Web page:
Initial reactions to Putin’s naming Viktor Zubkov Prime Minister quickly dismissed the latter as a potential successor. It is now emerging that perhaps this was a bit hasty. Kommersant is reporting that Zubkov is not ruling out a run for the Presidency, though he has no intention to join a political party. “If I achieve something as prime minister, I cannot rule out that this could happen,” Zubkov said when asked about his political aspirations. As of now, however, Zubkov is intent on focusing on restructuring the Russian cabinet. “I think that the structure of the government is faulty, and the administrative reform that is carried out isn’t very effective. Structural changes will be necessary and personnel will also be looked at.” Who exactly in the administration will be subject to scrutiny is as of now unknown. But the issues Zubkov intends to tackle include “the development of the country, social coalitions, sport, veterans, pensioners, and the military.” Now that the situation in Russia is stabilized, he says, “it is time to move forward.” And if he is the one to facilitate this “moving forward” he will do it as a non-partisan. “I am non-partisan and I will concentrate my attention on the work in the government,” he said. Spoken like a true technocrat.
And while Zubkov’s bureaucratic demeanor may make him dull, it also makes him a politically safe bet according to the Duma’s sitting parties. The pro-Kremlin parties–United Russia, Just Russia, and the Liberal Democratic Party–all seem to approve in unison. Zubkov is assured Duma confirmation on Friday. The only lone voice of dissent is the Communist Party, which promises to cast its 50 votes against Zubkov. But such a protest vote will merely be a symbolic gesture. Zubkov only needs 226 votes to be confirmed. A number easily achieved by United Russia alone, which holds 300 votes. Still, United Russia’s parliamentary dominance hasn’t stopped the praise from Russia’s political establishment. LDPR head Vladimir Zhirinovsky stated that “I think that this will be the best government of Russia, it will be of time tested professionals.”
And just like that the previously unknown head of the Russian Financial Monitoring Office has been catapulted into the Russian political stratosphere. Not a bad birthday president for Zubkov, who turns 66 on Saturday. And of course speculation about Zubkov possible future as Putin’s successor has given fodder to a number of potential theories about Russia’s political future. Namely, that the Zubkov selection is part of a grander scheme for Putin to remain puppet master after he leaves office in 2008.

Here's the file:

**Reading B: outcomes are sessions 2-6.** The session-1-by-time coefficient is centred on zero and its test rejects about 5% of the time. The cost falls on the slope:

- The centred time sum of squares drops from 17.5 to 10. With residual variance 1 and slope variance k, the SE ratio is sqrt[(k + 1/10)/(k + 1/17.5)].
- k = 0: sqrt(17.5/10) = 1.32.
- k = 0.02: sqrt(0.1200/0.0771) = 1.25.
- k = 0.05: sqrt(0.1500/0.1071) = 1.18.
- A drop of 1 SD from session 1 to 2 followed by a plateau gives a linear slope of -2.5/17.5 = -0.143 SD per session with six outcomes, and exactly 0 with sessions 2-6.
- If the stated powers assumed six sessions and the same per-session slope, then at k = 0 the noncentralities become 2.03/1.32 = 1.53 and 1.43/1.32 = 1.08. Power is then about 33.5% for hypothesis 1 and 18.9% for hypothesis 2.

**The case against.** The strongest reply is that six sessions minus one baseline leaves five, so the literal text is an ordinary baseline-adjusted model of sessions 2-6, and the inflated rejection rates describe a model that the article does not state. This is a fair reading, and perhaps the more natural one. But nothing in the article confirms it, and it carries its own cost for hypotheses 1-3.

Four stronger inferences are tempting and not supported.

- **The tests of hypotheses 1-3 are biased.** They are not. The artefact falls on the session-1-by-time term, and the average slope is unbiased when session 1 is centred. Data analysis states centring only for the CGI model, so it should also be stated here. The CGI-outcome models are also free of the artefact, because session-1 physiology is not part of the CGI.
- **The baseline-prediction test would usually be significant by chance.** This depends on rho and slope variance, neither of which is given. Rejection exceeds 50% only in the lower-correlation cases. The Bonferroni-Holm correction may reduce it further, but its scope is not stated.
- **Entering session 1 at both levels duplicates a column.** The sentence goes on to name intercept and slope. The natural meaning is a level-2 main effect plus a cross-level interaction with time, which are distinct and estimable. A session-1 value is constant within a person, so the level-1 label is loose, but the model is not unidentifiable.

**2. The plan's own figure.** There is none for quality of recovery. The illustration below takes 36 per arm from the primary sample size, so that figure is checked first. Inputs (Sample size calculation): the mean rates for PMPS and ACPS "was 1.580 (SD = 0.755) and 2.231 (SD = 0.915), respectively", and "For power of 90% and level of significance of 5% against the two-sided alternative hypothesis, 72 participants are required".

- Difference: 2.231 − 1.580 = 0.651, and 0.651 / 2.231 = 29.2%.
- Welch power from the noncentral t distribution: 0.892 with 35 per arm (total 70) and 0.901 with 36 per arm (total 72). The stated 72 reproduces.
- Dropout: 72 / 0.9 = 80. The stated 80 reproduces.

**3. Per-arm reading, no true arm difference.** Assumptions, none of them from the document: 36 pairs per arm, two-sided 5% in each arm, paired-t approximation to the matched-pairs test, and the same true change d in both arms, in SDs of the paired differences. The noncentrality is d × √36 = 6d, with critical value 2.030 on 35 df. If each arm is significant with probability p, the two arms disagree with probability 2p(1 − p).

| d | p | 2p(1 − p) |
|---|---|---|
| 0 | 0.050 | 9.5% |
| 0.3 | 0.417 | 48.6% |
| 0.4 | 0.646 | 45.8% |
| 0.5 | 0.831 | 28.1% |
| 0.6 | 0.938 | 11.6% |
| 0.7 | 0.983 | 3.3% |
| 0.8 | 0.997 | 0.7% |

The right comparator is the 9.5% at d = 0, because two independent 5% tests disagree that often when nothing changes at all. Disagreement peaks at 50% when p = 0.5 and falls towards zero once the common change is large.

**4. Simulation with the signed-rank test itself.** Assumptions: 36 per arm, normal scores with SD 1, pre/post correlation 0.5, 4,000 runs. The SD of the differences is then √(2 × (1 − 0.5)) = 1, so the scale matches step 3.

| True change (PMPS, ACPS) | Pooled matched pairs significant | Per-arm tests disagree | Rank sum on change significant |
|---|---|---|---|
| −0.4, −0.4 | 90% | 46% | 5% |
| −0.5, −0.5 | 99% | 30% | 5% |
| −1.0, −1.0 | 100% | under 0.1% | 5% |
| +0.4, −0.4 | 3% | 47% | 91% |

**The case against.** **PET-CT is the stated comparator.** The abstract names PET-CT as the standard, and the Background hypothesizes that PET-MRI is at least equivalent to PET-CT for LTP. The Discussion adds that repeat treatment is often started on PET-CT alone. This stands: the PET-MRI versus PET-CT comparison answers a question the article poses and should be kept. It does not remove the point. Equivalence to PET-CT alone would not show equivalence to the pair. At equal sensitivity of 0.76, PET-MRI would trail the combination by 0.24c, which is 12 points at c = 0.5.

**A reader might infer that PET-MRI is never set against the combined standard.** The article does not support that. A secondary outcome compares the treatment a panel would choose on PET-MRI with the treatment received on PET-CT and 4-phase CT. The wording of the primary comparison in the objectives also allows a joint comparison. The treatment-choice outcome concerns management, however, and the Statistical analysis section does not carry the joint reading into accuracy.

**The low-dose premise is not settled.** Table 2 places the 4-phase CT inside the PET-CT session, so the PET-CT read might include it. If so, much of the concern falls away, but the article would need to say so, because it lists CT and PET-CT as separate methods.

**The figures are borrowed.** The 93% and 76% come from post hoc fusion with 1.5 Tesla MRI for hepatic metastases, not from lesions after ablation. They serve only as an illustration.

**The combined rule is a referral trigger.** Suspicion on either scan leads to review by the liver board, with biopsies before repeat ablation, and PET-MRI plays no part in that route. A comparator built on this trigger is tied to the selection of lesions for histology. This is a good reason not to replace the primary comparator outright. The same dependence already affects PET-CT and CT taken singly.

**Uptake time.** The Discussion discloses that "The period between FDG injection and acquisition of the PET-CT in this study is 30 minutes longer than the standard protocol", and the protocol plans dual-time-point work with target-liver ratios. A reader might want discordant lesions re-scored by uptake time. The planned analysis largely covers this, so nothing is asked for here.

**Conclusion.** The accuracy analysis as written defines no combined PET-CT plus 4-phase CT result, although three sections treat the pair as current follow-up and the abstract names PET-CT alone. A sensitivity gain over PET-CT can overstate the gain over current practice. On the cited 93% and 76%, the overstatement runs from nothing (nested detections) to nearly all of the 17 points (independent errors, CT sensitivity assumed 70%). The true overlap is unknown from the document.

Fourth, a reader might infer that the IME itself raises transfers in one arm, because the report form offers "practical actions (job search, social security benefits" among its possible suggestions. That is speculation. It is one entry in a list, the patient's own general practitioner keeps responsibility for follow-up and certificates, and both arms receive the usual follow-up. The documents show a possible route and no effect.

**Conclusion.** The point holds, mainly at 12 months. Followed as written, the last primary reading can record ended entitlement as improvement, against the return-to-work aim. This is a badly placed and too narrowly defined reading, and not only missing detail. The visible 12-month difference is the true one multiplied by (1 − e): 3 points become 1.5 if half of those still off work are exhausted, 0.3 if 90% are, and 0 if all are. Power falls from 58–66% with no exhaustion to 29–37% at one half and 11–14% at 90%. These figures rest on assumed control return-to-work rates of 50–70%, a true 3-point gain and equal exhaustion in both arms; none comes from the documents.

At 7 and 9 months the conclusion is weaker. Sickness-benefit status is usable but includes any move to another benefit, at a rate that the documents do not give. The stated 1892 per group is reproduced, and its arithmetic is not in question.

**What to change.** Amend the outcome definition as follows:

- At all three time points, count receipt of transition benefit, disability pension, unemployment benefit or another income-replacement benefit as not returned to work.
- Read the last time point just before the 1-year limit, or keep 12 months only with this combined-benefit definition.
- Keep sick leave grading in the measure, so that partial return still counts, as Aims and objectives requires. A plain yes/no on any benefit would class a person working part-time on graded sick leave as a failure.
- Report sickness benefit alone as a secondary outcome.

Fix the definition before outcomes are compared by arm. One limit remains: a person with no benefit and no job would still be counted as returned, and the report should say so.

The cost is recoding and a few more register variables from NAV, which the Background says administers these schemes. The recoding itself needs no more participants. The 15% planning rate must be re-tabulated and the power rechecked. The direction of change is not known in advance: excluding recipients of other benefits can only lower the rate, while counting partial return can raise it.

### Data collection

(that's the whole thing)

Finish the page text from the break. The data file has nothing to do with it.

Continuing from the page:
But I think that the view that Putin is puppet master belies the reality of Russian elite politics. Even though there is constant talk of clans, factions, silovki, and other nefarious, but nevertheless corporate, political forces, the road always leads back to Putin as some kind of omnipotent Tsar that is not beholden to any those groups’ interests and influence. Reducing Russian politics to one man, as it’s been done since Kremlinology was first imagined, is such a misnomer that it verges on naivety. If the Russian elite is indeed a network of clans, then even the most powerful individuals are set with the task of juggling, adjudicating, and mediating those clans’ often disparate interests.
And if Zubkov indeed becomes a presidential “dark horse,” there might lie the genius of choosing him rather than one of the presidential front runners, Sergei Ivanov and Dmitiri Medvedev. The latter two are big fishes in the pond, who, without a doubt, have their own khvosty (tails) of patrons and clients trailing behind them. Having one of them lead the show will only tip the balance in favor of one faction over another. But naming an technocratic “outsider” like Zubkov might be the perfect solution to maintaining a delicate balance. After all, the Russian elite has class and political interests to maintain, and creating a situation that could spill into elite civil war is bad for everyone’s business. What a better way to keep the juices of elite prosperity flowing than to appoint someone as faceless, uninspiring, and technocratic as Putin was when he was named Prime Minister in 1999? Because if there is any lesson that should be learned from Putin’s tenure as President, it’s that his power stems from his ability to keep the forces balanced; to let the elite have their cake and eat it too. So in the end perhaps the search of a “successor” is really about finding the right manager.